Smeets Edward

The impact of the rebound effect of first
generation biofuel use in the EU on
greenhouse gas emissions
17th ICABR Conference, 19 June 2013
Edward Smeets, Jamil Moorad, Andrzej Tabeau, Siemen
van Berkum, Geert Woltjer, Hans van Meijl
Biofuel use in the EU 27
 Increasing biofuel use in the EU to 5% in 2010
 Driven by blend mandate 10%
Source: Eurobserv’er, 2012
Feedstock composition of biofuel use
in the EU 27 & indirect effects
 Current biofuels made from
food crops
 Concerns about indirect
● Food prices
● Indirect Land Use Change
 Reduction of blend mandate
to 5%
 Increased stimulation of
biofuels from residues and
Source: Eurobserv’er, 2012
The rebound effect of biofuel use
Change in biofuel use ≠ change in fossil fuel use
Also known as market leakage, indirect fuel use change,
indirect output use change
Well studied issue in relation to energy efficiency, but only
recently the rebound effects of biofuel use have received
Crucial for both environmental impacts AND economic
impacts of biofuel use; potential trade-off!
To evaluate the dynamics of the rebound effect of biofuel
use based on a literature review and CGE modelling
To evaluate the impact of the rebound effect of GHG
Conceptual representation of the
rebound effect of biofuel use
Source: Drabik and De Gorter, 2011
Simplified conceptual representation of
the rebound effect of biofuel use
Distinction between
rebound effect in
biofuel consuming
region (HOME) and
A 20% rebound effect
means that 1 J increase
of biofuel changes fossil
fuel use by 0.8 J
A -20% rebound effect
means that 1 J increase
of biofuel changes fossil
fuel use by 1.2 J
Literature review & MAGNET CGE analysis
 Nine studies: 5 US, 2 world and 2 EU
 Range of -21% to +119% global rebound effect
Literature review
 Negative rebound effects in the biofuel consuming region:
biofuel consumption increase < fossil fuel consumption decrease
 Positive rebound effect in the ROW: oil consumption increase
 Net positive rebound effect globally
 Key factors:
● Biofuel policy: mandate leads to lower rebound effects than
biofuel subsidies
● Oil supply and the role of the Organization of the Petroleum
Exporting Countries (OPEC):
- Price maker
- Target revenue
- Green paradox
Evaluation of key factors
Impact on
rebound effect
Elasticity of biofuel supply (increase)
Elasticity of oil demand (increase; i.e. more negative)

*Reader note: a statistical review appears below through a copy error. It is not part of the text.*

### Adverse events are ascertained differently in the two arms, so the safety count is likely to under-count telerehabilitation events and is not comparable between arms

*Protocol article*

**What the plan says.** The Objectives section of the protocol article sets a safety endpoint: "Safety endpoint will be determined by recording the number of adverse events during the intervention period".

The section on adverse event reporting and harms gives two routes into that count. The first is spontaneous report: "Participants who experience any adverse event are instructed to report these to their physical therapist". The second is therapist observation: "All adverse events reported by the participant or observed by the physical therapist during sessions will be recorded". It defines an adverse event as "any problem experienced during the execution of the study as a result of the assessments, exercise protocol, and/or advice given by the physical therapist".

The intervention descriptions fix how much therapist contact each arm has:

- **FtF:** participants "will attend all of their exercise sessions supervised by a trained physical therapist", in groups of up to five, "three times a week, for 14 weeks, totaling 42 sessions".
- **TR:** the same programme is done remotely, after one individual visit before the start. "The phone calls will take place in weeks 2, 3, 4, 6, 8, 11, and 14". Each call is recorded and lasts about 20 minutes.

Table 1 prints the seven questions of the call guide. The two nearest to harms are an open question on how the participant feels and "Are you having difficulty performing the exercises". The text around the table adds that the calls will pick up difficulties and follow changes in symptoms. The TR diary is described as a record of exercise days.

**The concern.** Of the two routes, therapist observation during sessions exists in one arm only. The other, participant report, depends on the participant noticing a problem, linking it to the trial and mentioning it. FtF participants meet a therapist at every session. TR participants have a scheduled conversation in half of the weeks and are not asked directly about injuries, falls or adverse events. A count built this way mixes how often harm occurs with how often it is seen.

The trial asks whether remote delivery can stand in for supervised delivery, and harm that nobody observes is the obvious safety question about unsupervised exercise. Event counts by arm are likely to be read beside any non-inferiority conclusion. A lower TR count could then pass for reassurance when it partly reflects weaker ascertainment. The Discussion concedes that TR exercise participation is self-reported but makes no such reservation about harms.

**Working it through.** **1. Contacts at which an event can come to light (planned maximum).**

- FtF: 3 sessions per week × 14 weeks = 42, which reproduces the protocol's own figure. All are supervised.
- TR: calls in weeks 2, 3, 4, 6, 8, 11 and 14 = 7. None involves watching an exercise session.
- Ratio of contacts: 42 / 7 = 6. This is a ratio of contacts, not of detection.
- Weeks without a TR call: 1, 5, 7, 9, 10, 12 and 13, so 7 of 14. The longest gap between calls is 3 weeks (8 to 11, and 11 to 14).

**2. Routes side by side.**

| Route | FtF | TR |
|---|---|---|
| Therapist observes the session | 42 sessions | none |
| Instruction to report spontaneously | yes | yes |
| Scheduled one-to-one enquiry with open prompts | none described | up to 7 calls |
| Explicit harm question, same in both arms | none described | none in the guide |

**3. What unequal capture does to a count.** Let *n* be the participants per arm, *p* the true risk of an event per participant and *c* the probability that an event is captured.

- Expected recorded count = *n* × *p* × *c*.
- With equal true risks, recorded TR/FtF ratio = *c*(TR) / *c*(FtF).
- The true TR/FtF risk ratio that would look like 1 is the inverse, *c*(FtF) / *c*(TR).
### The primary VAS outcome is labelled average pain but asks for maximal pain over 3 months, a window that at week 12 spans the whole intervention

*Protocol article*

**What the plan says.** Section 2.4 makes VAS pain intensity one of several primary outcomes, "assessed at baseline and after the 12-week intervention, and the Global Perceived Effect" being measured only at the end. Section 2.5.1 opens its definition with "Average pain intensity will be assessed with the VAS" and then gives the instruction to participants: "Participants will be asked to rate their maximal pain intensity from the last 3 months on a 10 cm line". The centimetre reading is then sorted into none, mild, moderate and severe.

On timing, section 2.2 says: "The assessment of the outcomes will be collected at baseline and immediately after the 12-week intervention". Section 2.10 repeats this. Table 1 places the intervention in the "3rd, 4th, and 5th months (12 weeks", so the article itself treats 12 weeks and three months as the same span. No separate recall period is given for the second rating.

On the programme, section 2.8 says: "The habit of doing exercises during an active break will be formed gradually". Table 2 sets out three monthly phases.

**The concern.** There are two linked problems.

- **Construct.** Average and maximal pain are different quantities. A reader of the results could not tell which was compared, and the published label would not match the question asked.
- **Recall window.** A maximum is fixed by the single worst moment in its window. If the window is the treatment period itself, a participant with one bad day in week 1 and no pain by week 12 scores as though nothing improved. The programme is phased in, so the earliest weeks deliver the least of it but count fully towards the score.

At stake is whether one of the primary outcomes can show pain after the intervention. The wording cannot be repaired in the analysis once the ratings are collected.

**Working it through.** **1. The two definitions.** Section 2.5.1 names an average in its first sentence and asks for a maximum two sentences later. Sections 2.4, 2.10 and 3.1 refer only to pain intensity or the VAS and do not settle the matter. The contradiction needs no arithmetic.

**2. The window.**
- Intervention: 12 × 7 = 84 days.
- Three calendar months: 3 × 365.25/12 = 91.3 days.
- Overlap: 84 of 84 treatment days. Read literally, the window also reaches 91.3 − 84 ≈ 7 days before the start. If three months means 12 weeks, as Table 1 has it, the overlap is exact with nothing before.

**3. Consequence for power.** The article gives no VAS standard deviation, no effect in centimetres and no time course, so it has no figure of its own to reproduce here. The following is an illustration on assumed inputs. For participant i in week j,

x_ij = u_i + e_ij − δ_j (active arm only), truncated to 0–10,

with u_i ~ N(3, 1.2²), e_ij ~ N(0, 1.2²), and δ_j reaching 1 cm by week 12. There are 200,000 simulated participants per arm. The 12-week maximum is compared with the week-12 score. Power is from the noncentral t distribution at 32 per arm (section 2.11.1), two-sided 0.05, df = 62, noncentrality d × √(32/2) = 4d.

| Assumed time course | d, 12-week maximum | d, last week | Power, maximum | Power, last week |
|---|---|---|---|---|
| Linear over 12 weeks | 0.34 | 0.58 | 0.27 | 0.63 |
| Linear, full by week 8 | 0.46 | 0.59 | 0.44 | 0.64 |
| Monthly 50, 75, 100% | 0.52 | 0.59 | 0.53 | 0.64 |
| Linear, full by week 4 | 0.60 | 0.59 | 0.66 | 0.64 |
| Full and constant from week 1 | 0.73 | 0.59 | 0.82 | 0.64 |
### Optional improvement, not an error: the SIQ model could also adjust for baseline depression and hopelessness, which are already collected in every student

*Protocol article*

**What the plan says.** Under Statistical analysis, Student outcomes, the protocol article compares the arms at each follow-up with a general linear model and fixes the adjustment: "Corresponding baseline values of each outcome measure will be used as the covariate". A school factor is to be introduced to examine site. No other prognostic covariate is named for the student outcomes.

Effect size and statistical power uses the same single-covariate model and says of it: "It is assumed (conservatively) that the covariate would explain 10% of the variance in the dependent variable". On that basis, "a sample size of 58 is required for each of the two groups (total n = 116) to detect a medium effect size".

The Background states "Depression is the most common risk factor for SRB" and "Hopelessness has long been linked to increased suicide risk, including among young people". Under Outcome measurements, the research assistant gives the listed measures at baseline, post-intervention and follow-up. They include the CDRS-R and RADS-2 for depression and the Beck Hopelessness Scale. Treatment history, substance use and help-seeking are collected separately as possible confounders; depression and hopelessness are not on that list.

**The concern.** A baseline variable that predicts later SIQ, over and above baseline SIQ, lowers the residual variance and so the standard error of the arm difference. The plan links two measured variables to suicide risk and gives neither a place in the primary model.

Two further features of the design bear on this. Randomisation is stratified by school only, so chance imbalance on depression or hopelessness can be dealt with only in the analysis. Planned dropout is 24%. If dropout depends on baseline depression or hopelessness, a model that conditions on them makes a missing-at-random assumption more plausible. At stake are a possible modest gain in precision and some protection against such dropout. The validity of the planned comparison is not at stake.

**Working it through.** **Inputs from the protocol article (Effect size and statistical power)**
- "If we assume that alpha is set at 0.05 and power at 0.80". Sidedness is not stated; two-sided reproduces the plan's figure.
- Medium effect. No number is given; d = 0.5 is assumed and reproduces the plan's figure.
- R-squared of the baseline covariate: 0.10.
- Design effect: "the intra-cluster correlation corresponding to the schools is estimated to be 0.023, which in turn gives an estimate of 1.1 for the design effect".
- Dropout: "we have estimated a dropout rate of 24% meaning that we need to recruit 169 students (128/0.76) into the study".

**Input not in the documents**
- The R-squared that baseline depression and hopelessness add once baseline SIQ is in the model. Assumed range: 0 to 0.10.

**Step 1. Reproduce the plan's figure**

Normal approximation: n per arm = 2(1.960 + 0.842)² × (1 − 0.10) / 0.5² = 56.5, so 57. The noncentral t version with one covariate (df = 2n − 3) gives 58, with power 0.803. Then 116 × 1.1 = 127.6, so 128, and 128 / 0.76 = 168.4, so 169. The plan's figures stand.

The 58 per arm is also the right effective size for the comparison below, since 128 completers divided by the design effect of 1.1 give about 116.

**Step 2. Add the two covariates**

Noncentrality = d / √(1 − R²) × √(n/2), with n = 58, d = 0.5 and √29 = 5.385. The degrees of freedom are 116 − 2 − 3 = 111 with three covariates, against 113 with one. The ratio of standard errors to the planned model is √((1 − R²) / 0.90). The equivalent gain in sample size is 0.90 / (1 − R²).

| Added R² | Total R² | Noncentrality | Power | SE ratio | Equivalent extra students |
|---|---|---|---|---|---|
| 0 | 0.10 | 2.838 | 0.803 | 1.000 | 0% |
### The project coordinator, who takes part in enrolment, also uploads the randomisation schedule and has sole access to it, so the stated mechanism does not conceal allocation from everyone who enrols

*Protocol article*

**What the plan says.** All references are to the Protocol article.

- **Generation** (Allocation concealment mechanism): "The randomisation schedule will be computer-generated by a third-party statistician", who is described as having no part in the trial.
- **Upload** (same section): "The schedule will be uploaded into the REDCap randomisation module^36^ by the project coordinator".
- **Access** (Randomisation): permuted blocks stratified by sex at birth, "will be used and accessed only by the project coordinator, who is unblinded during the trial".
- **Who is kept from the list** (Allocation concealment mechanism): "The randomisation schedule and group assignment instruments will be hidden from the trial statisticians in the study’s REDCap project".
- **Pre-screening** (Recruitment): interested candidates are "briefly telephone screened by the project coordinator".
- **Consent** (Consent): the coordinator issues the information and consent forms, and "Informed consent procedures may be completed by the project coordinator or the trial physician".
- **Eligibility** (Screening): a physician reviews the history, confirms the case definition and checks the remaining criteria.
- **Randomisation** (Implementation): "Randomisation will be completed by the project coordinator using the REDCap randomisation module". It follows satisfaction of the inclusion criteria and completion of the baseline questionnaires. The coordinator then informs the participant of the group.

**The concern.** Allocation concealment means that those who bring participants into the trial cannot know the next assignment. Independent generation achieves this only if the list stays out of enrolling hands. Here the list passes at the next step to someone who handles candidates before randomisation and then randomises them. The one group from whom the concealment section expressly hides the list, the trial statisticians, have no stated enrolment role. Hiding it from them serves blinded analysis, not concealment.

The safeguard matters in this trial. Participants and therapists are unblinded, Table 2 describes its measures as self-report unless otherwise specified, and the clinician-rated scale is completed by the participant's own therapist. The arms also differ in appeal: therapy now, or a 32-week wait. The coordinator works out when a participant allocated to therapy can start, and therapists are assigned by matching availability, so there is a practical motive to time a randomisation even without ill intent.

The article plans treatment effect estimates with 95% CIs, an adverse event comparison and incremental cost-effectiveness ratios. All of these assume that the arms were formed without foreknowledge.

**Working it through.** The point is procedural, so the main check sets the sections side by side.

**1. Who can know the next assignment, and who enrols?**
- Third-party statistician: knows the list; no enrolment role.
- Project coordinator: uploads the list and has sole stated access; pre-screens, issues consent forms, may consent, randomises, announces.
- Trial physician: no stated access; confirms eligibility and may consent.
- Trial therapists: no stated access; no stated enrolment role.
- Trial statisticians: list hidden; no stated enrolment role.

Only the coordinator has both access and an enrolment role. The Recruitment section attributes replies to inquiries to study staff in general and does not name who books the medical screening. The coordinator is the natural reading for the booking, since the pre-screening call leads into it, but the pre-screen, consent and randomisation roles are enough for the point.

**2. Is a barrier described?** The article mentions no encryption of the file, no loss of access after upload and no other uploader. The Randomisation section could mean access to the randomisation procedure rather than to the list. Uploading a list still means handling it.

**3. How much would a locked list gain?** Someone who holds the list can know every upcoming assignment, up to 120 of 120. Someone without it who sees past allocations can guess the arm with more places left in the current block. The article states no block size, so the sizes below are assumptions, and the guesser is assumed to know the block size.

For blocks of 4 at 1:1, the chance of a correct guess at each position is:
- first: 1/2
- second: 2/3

Elasticity of oil supply (increase)
Elasticity of oil supply (compared to competitive oil market approach)
OPEC Price Maker
OPEC Target Revenue Theory
Green Paradox theory
Elasticity of substitution between biofuel and fossil fuel (increase)
Biofuel policy (in case of uncompetitive biofuel industry or very low biofuel use)
Biofuel mandate
Biofuel credits
Biofuel mandate and tax credits
Carbon tax (compared to no tax)
Source of financing of biofuel tax credits (compared to not considering)
Income tax
Agricultural subsidies
Petrol tax
Biofuel trade (compared to no considering of these effects)
Oil production costs and oil price (increase)
Biofuel production costs and price (increase)
↑↑ or ↓↓
Impact of rebound effect on GHG
emissions of biofuel use (globally)
-1% RE
+88% RE
+30% RE
+22% RE
 Large range in estimates due to differences in approach,
method, scenario assumptions, time fame, geographic
scope and other parameters used in economic modelling.
 Oil supply and role of OPEC is a key uncertain factor
 Tax credits and other financial incentives for biofuel
production and use results in higher rebound effects
 Most studies indicate that rebound effect in the EU is
negative and thus contributes to meeting EU GHG and
energy security targets
 ROW rebound effects are positive → negative impact on
GHG emissions
 Rebound effects are crucial for the efficiency and
effectiveness of biofuel policies and for economic effects
Thank you for
your attention!
International Policy Division
LEI – part of Wageningen UR
Edward Smeets
[email protected]
070 335 82 43

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